On the Sick Brethren

Mar. 15—July 15—Nov. 14

Before all things and above all things, care must be taken of the sick, so that they will be served as if they were Christ in person; for He Himself said, “I was sick, and you visited Me,” and, “What you did for one of these least ones, you did for Me.” But let the sick on their part consider that they are being served for the honor of God, and let them not annoy their brethren who are serving them by their unnecessary demands. Yet they should be patiently borne with, because from such as these is gained a more abundant reward. Therefore the Abbot shall take the greatest care that they suffer no neglect.

For these sick brethren let there be assigned a special room and an attendant who is God-fearing, diligent and solicitous. Let the use of baths be afforded the sick as often as may be expedient; but to the healthy, and especially to the young, let them be granted more rarely. Moreover, let the use of meat be granted to the sick who are very weak, for the restoration of their strength; but when they are convalescent, let all abstain from meat as usual.

The Abbot shall take the greatest care that the sick be not neglected by the cellarers or the attendants; for he also is responsible for what is done wrongly by his disciples.

On Old Men and Children

Mar. 16—July 16—Nov. 15

Although human nature itself is drawn to special kindness towards these times of life, that is towards old men and children, still the authority of the Rule should also provide for them. Let their weakness be always taken into account, and let them by no means be held to the rigor of the Rule with regard to food. On the contrary, let a kind consideration be shown to them, and let them eat before the regular hours.

On the Weekly Reader

Mar. 17—July 17—Nov. 16

The meals of the brethren should not be without reading. Nor should the reader be anyone who happens to take up the book; but there should be a reader for the whole week, entering that office on Sunday. Let this incoming reader, after Mass and Communion, ask all to pray for him that God may keep him from the spirit of pride. And let him intone the following verse, which shall be said three times by all in the oratory: “O Lord, open my lips, and my mouth shall declare Your praise.” Then, having received a blessing, let him enter on the reading.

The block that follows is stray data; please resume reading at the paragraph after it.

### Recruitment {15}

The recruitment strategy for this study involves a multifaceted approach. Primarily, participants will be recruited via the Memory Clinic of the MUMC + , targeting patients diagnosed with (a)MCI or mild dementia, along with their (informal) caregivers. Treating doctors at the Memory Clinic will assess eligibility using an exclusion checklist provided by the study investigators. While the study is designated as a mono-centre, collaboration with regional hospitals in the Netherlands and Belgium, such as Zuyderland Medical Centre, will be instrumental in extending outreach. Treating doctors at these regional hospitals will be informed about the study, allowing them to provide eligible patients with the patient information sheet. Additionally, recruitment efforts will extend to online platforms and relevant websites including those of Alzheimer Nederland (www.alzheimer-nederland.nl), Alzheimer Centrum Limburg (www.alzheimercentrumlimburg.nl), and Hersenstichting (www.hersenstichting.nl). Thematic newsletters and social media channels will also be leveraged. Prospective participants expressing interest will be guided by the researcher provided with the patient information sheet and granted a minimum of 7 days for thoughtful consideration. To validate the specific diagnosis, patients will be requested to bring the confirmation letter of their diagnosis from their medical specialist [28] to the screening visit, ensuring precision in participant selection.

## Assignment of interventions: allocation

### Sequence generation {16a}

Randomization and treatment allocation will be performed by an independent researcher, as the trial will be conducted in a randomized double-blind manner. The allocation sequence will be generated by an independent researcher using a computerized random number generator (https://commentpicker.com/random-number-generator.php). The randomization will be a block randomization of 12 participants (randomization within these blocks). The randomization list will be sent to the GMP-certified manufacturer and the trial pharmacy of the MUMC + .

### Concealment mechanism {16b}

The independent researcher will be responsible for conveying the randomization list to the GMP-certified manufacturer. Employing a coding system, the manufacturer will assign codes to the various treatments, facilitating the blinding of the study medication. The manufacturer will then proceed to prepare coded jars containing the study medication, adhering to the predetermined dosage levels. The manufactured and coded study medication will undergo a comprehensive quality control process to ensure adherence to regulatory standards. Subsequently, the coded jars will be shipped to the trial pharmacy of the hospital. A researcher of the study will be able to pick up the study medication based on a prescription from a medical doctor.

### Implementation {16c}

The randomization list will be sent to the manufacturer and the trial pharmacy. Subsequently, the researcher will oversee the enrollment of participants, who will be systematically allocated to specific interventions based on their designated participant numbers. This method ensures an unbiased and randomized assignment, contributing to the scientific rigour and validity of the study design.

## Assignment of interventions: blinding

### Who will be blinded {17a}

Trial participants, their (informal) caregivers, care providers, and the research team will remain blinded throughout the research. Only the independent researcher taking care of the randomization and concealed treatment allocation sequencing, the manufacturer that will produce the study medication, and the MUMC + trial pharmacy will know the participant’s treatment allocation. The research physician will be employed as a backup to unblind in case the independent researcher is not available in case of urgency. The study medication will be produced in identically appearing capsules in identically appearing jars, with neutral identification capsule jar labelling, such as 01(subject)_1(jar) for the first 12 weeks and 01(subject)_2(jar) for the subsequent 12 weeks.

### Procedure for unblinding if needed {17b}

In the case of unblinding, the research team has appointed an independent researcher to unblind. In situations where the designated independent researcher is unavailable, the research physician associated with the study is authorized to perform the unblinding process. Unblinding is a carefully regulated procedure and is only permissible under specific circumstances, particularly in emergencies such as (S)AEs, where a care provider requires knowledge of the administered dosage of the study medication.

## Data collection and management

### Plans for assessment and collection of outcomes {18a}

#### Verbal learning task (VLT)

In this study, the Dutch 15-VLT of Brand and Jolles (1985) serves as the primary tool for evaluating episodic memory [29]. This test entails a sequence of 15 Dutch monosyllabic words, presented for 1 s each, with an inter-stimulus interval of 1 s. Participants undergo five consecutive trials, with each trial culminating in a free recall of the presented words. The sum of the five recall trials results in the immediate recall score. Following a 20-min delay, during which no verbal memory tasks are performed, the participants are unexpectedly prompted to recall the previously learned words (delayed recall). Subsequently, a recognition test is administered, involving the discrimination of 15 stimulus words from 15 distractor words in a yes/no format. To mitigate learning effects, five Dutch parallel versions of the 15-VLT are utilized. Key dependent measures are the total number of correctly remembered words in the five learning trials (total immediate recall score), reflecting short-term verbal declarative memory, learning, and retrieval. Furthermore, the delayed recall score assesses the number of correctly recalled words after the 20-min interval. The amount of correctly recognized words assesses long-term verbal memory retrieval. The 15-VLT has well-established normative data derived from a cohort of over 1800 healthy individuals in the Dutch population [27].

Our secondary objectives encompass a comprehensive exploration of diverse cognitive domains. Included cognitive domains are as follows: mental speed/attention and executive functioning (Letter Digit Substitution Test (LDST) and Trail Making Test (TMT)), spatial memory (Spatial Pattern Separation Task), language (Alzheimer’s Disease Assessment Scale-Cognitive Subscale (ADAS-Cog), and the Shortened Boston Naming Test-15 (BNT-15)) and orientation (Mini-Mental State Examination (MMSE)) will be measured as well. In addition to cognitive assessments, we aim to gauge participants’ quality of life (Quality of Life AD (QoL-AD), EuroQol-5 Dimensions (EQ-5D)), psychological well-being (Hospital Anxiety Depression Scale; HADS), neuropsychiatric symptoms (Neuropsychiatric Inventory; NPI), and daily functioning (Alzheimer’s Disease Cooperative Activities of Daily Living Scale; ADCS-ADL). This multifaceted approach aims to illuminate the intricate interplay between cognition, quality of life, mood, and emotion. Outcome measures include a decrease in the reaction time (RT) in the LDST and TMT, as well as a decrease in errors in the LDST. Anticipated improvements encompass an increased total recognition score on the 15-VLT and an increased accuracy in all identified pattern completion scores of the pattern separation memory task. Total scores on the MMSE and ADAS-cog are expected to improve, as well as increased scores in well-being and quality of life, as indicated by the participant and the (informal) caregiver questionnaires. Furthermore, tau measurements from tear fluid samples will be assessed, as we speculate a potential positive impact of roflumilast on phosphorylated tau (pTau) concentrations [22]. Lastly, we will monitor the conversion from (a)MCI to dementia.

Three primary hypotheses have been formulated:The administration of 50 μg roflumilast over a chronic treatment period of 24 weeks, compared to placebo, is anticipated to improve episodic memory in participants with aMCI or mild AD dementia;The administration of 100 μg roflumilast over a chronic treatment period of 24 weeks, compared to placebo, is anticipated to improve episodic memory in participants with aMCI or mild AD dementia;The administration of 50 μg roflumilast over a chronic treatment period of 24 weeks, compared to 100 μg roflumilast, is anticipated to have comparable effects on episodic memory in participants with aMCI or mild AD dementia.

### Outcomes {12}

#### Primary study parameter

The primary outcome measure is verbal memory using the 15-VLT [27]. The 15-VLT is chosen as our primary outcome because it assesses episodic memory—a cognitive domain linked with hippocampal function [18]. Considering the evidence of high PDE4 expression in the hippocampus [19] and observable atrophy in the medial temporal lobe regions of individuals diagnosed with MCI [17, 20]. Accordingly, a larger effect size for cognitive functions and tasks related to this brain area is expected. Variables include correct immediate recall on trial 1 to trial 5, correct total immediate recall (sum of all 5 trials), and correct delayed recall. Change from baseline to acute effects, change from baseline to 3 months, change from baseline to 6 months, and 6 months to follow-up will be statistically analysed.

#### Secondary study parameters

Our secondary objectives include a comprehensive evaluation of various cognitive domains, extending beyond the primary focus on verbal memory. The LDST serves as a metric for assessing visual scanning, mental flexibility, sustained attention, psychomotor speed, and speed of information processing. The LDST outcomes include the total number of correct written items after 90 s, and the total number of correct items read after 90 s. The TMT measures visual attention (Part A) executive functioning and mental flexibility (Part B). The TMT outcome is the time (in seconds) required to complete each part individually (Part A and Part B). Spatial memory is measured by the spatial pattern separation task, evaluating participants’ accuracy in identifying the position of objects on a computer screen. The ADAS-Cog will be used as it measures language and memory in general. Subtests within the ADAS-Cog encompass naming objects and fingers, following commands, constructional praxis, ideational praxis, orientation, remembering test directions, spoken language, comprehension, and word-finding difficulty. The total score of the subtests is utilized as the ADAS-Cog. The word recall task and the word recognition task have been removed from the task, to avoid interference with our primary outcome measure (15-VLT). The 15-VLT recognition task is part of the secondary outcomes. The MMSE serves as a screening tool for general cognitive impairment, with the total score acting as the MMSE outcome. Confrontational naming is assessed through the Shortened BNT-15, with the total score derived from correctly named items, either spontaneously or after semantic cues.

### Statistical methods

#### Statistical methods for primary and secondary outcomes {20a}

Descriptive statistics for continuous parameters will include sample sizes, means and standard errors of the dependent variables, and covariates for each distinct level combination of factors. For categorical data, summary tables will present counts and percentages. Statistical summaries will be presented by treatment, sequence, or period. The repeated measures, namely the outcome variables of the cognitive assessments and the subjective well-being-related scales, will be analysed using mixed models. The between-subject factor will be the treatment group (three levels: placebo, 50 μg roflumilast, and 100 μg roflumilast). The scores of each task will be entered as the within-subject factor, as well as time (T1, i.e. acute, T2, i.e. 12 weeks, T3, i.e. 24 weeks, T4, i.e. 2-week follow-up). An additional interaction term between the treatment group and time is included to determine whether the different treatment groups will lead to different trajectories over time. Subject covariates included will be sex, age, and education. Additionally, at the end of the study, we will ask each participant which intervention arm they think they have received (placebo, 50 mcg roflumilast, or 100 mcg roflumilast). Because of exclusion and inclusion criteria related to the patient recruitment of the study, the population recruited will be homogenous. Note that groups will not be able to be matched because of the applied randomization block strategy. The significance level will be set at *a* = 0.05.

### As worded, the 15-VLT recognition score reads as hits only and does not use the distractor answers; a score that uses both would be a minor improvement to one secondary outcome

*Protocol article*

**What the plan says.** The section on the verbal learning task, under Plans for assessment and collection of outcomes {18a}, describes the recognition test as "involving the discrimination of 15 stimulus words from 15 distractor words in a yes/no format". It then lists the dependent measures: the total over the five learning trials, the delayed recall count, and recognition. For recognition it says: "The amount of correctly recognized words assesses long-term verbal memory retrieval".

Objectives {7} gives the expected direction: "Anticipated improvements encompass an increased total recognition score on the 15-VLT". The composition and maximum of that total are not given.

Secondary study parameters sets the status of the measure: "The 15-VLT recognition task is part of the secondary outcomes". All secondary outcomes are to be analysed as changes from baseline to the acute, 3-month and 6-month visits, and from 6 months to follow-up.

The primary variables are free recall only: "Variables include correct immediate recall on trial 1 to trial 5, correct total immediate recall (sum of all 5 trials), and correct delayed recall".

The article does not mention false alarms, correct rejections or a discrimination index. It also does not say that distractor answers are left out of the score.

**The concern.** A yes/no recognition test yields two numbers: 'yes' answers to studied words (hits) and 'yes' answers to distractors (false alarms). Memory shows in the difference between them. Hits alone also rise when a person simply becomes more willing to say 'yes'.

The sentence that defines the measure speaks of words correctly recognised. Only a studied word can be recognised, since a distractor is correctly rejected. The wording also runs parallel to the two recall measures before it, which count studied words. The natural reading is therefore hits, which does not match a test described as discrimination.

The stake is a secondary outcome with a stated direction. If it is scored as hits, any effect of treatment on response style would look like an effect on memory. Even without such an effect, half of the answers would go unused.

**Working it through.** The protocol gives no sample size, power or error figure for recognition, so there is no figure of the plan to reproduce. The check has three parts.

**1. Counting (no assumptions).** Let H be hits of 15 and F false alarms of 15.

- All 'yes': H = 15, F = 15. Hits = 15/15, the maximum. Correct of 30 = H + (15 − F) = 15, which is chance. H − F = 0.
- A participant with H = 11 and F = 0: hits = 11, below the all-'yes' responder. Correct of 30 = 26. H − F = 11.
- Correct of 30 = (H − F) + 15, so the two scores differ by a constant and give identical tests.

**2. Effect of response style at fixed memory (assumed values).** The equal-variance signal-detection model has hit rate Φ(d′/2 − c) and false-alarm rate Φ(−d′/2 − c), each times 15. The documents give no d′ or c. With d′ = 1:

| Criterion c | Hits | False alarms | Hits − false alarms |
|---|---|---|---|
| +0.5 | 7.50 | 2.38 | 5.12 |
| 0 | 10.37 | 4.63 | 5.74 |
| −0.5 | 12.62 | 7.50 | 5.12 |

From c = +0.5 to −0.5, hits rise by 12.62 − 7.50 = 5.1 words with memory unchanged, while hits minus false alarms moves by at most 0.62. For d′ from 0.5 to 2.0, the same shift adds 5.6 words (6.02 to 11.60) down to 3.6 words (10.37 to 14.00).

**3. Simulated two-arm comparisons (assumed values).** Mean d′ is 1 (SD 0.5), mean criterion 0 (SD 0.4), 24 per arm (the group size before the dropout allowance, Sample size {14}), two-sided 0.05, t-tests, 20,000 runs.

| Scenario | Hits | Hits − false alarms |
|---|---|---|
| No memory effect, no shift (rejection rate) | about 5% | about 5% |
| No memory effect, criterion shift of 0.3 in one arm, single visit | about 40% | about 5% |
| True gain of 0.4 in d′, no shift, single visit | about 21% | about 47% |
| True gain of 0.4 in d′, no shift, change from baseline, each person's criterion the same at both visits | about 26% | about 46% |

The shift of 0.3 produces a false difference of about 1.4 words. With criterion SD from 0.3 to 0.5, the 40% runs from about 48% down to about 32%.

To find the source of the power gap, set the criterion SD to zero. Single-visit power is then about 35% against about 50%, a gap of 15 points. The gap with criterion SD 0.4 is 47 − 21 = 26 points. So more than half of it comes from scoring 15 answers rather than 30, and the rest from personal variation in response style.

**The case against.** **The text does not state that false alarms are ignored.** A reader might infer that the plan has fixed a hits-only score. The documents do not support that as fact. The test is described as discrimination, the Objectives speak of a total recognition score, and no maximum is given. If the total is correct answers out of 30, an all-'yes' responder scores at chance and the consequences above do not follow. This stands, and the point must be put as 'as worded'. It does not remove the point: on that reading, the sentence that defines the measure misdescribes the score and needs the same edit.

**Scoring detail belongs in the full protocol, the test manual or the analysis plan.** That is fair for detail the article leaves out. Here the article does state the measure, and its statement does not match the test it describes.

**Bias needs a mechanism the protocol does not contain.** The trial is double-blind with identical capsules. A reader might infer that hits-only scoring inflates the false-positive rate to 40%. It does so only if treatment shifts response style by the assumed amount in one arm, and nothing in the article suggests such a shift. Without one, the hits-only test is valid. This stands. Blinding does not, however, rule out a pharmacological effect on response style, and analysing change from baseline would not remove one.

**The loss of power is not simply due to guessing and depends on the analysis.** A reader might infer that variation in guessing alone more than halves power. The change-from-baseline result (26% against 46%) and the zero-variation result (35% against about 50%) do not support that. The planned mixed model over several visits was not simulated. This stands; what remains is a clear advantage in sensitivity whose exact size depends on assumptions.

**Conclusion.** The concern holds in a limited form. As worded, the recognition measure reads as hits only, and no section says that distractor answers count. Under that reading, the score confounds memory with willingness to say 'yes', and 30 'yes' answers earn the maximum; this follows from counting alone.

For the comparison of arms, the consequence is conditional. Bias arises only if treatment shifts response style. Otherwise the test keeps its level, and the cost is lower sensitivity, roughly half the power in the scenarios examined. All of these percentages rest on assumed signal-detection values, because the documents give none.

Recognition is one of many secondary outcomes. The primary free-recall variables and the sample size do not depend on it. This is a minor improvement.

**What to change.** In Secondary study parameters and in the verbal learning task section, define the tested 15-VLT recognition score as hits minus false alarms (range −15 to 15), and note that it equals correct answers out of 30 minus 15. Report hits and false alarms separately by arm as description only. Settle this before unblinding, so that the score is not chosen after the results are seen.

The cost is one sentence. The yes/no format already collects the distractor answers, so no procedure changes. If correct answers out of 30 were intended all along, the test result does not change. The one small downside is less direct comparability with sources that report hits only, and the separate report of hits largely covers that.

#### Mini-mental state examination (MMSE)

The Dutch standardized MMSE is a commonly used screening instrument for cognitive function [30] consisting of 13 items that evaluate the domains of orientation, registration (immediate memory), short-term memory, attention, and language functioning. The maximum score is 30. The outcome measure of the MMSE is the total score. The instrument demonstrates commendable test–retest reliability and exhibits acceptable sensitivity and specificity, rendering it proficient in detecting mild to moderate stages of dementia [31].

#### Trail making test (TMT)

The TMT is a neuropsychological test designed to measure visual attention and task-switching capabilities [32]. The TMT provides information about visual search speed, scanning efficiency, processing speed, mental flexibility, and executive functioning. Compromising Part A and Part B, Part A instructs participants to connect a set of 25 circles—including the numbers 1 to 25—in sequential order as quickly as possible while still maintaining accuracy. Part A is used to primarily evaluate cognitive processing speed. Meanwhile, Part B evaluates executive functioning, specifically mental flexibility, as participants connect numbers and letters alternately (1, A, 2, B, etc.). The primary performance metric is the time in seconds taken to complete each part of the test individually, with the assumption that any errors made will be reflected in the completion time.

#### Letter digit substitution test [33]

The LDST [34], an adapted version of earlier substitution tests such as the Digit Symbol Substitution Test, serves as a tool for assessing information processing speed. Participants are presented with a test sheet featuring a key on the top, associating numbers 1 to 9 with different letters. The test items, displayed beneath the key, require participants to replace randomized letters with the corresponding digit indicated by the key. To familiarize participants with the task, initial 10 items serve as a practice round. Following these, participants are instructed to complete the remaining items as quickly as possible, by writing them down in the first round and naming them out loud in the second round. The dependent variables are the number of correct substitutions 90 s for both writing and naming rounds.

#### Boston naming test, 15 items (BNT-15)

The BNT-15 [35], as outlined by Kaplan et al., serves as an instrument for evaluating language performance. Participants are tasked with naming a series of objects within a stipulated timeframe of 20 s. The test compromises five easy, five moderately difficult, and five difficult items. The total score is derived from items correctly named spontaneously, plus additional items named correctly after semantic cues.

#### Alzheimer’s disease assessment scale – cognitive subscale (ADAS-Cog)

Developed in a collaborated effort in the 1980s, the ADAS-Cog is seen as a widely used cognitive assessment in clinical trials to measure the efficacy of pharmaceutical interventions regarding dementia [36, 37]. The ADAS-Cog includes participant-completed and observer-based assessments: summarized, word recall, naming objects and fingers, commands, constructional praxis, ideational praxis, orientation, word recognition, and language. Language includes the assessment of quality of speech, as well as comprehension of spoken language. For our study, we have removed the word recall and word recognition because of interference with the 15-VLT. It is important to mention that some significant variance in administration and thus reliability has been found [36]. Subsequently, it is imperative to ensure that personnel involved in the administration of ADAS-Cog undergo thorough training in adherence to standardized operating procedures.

And let absolute silence be kept at table, so that no whispering may be heard nor any voice except the reader’s. As to the things they need while they eat and drink, let the brethren pass them to one another so that no one need ask for anything. If anything is needed, however, let it be asked for by means of some audible sign rather than by speech. Nor shall anyone at table presume to ask questions about the reading or anything else, lest that give occasion for talking; except that the Superior may perhaps wish to say something briefly for the purpose of edification.

The brother who is reader for the week shall take a little refreshment before he begins to read, on account of the Holy Communion and lest perhaps the fast be hard for him to bear. He shall take his meal afterwards with the kitchen and table servers of the week.

The brethren are not to read or chant in order, but only those who edify their hearers.

On the Measure of Food

Mar. 18—July 18—Nov. 17

We think it sufficient for the daily dinner, whether at the sixth or the ninth hour, that every table have two cooked dishes, on account of individual infirmities, so that he who for some reason cannot eat of the one may make his meal of the other. Therefore let two cooked dishes suffice for all the brethren; and if any fruit or fresh vegetables are available, let a third dish be added.

Let a good pound weight of bread suffice for the day, whether there be only one meal or both dinner and supper. If they are to have supper, the cellarer shall reserve a third of that pound, to be given them at supper.

But if it happens that the work was heavier, it shall lie within the Abbot’s discretion and power, should it be expedient, to add something to the fare. Above all things, however, over-indulgence must be avoided and a monk must never be overtaken by indigestion; for there is nothing so opposed to the Christian character as over-indulgence, according to Our Lord’s words, “See to it that your hearts be not burdened with over-indulgence.”

Young boys shall not receive the same amount of food as their elders, but less; and frugality shall be observed in all circumstances.

Except the sick who are very weak, let all abstain entirely from eating the flesh of four-footed animals.

On the Measure of Drink

Mar. 19—July 19—Nov. 18

“Everyone has his own gift from God, one in this way and another in that.” It is therefore with some misgiving that we regulate the measure of other men’s sustenance. Nevertheless, keeping in view the needs of weaker brethren, we believe that a hemina of wine a day is sufficient for each. But those to whom God gives the strength to abstain should know that they will receive a special reward.